On December 16, 2019, despite the Court's warning, Plaintiff again filed a letter with the Court. ECF No. 11. In the letter dated December 11, 2019, Plaintiff includes six separate pages which each begin with a name - presumably the names of the defendants he wishes to sue - and then lists the “reason for suit.” Id. at 2-7. The Defendants Plaintiff listed are: (1) “Jenseen” Pharmaceuticals; (2) Employees of Lincoln County Jail; (3) Lincoln County Jail; (4) Johnson & Johnson; (5) United States Marshals; and (6) Doctors at Lincoln County. Id. The basis of Plaintiff's allegations against all of these Defendants seems to center around his belief that he received a “dangerous” medication while being detained at the Lincoln County Jail beginning in February 2016. On the final page of his letter he finally names this drug as “Respidol.” Id. at 7.

         Plaintiff alleges that “Jenseen” makes this “dangerous” drug for Johnson & Johnson which has been distributing it for years despite the known damage it causes. Id. at 2, 5. As for Defendant “Employees of Lincoln County Jail, ” Plaintiff states that he is suing “every employee” in their individual and official capacities for negligently providing him with a dangerous medication. Id. at 3. Plaintiff further alleges that the Lincoln County Jail was negligent in its hiring and supervising of doctors and nurses, resulting in the following injuries to him: enlarged and lactating breast; sleep insomnia; erectile dysfunction; extreme weight gain; blurred vision; mental and psychological problems; ruined facial skin; extreme hair loss; ear infections; swollen limbs; and loss of balance. Id. at 4. Plaintiff asserts that after his arrest in February 2016, he was under the care and custody of the U.S. Marshals when he was given this dangerous medication at the Lincoln County Jail. As a result, Plaintiff alleges that the U.S. Marshals are responsible because they were negligent in not ensuring that he was being properly cared for. Id. at 6. Finally, as for Defendant “Doctors at Lincoln County, ” Plaintiff alleges that a doctor known as the “Veterinarian” prescribed him “Respidol.” Id. at 7. Despite the many side-effects Plaintiff experienced soon after starting the drug, the doctor increased his dosage to the maximum allowable, which resulted in injuries to Plaintiff.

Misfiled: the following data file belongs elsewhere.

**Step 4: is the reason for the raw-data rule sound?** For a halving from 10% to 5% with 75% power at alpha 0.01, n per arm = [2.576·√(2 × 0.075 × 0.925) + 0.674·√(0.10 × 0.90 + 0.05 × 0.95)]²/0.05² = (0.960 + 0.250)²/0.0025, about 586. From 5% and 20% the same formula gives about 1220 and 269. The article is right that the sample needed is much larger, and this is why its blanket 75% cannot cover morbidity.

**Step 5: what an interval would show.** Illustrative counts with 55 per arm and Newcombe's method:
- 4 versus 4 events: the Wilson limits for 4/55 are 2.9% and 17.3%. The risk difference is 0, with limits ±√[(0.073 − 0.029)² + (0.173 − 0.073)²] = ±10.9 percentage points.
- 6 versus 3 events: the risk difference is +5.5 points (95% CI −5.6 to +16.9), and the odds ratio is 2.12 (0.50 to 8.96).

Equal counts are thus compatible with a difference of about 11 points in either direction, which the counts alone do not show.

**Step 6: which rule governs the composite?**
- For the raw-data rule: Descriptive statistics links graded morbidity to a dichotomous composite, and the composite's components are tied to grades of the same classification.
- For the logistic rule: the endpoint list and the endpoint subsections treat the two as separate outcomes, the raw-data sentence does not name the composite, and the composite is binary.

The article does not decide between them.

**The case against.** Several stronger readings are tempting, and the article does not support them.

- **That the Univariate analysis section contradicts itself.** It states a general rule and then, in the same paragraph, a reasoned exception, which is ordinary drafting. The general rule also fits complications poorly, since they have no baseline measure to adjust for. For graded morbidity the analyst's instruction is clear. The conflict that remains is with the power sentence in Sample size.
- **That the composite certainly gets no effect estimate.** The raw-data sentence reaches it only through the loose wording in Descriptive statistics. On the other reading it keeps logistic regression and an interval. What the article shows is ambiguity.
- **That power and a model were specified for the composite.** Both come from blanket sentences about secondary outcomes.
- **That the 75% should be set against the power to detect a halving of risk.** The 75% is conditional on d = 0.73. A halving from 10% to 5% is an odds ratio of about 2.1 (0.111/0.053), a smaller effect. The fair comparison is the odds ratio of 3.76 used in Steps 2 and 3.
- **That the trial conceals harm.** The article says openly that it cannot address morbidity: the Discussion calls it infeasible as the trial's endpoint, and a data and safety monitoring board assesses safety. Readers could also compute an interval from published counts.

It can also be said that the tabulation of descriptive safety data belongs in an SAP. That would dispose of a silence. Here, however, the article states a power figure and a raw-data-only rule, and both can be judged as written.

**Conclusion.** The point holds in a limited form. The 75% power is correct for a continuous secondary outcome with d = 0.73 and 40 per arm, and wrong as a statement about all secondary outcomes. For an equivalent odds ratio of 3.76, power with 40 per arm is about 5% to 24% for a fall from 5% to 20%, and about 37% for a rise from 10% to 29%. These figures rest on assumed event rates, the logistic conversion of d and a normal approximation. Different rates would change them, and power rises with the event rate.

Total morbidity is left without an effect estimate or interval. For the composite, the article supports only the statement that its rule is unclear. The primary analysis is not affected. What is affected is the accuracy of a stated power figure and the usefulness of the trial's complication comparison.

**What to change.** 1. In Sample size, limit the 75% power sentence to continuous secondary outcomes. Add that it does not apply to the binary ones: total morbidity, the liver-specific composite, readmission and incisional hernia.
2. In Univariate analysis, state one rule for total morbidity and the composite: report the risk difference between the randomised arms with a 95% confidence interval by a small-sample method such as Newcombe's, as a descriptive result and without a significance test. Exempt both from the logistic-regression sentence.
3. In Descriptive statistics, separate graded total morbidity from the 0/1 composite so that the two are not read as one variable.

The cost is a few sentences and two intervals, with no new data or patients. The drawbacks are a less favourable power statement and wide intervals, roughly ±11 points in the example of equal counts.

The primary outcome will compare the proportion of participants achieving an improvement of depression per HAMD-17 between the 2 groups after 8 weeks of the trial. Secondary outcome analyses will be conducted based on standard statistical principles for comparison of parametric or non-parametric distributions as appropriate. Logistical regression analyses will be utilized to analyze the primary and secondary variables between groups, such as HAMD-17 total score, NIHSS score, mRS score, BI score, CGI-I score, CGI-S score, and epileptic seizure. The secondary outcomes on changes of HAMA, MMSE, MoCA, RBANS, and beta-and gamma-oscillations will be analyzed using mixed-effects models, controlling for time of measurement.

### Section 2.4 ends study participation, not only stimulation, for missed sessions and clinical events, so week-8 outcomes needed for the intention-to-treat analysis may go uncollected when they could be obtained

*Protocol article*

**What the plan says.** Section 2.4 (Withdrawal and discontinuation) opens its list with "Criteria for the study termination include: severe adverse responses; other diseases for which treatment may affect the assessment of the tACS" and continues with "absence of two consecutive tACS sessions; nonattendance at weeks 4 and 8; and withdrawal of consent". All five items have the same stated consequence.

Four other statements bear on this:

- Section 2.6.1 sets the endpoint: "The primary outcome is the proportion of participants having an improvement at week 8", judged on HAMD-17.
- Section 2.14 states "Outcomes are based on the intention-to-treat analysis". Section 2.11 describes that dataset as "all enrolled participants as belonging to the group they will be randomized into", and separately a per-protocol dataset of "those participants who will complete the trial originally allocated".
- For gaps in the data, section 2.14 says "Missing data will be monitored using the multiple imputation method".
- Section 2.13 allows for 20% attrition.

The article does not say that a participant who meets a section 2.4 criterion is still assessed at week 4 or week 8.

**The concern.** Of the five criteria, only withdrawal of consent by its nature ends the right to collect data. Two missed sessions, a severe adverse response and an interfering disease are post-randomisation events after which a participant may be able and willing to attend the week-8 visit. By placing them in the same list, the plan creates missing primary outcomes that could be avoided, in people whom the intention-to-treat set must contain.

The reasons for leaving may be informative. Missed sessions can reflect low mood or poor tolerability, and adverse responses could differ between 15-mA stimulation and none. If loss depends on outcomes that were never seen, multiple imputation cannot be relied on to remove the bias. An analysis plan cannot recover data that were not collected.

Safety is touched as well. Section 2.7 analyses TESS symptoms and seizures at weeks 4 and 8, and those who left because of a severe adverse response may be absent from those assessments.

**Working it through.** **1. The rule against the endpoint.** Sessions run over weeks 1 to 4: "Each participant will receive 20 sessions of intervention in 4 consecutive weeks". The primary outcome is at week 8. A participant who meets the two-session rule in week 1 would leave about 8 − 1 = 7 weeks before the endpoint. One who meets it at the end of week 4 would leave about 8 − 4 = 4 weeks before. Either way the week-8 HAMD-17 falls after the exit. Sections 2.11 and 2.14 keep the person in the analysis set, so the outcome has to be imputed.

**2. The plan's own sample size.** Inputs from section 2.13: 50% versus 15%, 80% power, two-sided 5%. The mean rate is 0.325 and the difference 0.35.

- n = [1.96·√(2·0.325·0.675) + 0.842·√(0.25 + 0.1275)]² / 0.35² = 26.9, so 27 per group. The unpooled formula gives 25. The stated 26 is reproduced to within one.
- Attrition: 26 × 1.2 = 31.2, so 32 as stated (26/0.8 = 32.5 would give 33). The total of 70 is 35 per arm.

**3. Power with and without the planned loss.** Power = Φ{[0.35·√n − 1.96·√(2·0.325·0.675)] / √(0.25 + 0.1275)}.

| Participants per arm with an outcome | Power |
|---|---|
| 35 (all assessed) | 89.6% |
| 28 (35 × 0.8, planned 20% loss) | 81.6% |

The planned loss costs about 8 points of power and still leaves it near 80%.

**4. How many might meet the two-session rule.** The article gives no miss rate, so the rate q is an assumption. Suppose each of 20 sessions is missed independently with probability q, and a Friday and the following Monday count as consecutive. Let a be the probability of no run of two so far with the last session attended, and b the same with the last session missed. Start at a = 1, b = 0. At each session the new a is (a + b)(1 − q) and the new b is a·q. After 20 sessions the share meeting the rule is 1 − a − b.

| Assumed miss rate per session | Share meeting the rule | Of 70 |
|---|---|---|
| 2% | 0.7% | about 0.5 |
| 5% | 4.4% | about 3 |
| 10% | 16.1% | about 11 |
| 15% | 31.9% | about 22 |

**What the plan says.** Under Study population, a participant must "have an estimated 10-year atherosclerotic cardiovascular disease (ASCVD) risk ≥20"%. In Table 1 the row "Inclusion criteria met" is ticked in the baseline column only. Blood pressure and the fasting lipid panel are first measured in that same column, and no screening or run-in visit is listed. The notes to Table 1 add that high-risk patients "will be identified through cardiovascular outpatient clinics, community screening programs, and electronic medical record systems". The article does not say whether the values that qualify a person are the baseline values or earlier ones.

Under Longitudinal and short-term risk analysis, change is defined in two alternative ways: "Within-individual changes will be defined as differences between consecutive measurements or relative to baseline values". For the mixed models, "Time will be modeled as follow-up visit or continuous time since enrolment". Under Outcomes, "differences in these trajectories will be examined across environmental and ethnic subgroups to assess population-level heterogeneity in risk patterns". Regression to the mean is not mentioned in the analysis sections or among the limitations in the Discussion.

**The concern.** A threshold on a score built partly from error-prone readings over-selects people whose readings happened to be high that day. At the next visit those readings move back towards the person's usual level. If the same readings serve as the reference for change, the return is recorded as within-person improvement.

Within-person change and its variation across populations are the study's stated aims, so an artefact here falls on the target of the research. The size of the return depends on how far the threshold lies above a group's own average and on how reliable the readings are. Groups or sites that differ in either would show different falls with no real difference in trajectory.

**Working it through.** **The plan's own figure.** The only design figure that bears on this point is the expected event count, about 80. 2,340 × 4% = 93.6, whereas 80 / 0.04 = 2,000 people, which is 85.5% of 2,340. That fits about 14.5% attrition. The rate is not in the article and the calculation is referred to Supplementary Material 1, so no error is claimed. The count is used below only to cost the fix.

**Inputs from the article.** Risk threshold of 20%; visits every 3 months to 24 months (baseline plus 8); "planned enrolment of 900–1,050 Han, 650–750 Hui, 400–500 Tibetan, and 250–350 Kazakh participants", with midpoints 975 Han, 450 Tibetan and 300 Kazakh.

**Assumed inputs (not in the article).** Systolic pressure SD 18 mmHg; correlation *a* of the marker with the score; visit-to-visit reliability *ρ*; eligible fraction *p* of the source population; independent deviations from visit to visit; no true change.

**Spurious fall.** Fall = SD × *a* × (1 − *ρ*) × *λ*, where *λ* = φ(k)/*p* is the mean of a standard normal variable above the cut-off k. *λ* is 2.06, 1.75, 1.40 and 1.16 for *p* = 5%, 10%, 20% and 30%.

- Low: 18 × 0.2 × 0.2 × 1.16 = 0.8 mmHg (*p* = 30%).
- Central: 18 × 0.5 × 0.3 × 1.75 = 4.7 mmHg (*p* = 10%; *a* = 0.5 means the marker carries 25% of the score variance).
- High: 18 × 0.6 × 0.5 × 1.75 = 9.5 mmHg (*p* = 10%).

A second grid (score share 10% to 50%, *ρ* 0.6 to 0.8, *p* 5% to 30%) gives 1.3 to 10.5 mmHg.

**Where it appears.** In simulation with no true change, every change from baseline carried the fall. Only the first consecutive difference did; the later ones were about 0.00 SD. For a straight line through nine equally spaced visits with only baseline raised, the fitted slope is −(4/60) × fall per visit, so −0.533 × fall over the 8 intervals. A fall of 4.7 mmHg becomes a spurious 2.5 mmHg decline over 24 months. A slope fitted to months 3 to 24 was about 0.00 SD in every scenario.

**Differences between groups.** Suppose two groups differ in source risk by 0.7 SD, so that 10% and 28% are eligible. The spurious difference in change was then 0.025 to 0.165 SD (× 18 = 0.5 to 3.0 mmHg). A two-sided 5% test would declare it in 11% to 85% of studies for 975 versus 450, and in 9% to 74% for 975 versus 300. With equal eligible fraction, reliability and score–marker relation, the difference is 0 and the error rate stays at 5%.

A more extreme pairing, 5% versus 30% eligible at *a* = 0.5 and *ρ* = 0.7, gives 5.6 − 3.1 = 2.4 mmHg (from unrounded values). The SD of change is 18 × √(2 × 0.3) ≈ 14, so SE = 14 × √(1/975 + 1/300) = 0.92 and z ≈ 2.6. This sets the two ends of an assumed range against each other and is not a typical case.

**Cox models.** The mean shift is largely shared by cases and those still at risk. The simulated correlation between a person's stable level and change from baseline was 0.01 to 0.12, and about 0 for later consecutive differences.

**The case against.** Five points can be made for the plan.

Two days after Plaintiff filed his letter, the Court received an amended complaint from Plaintiff, on the court-provided form, that was signed the same date as his letter. ECF No. 12. In the caption of the amended complaint, Plaintiff lists the same six Defendants who were named in his letter. In the ‘Statement of the Claim' section of his amended complaint, Plaintiff states that from February 2016 until March 2018, he was given medication “with improper supervision” at the Lincoln County Jail. Id. at 3. As a result, Plaintiff alleges he suffered the following injuries: “weight gain, erectile dysfunction, lactating breast, growing breast, sleep [insomnia], ruined body full of stretch marks, skin irritation, a multitude of mental illness, self [conscience], lackadaisically living day to day, embarrassment day to day, [and] divorce due to unable to engage in intercourse or produce more children due to permanent [erectile dysfunction].” Id. As for Defendant Johnson & Johnson, Plaintiff alleges that it continues to make “billions” while not discontinuing sales of this medication despite being “fully aware” that the medication is harmful when ingested. Plaintiff also asserts that the medication should be given with a warning about known side effects. Id. at 3-4. As for Defendant Jenseen Pharmaceuticals, ...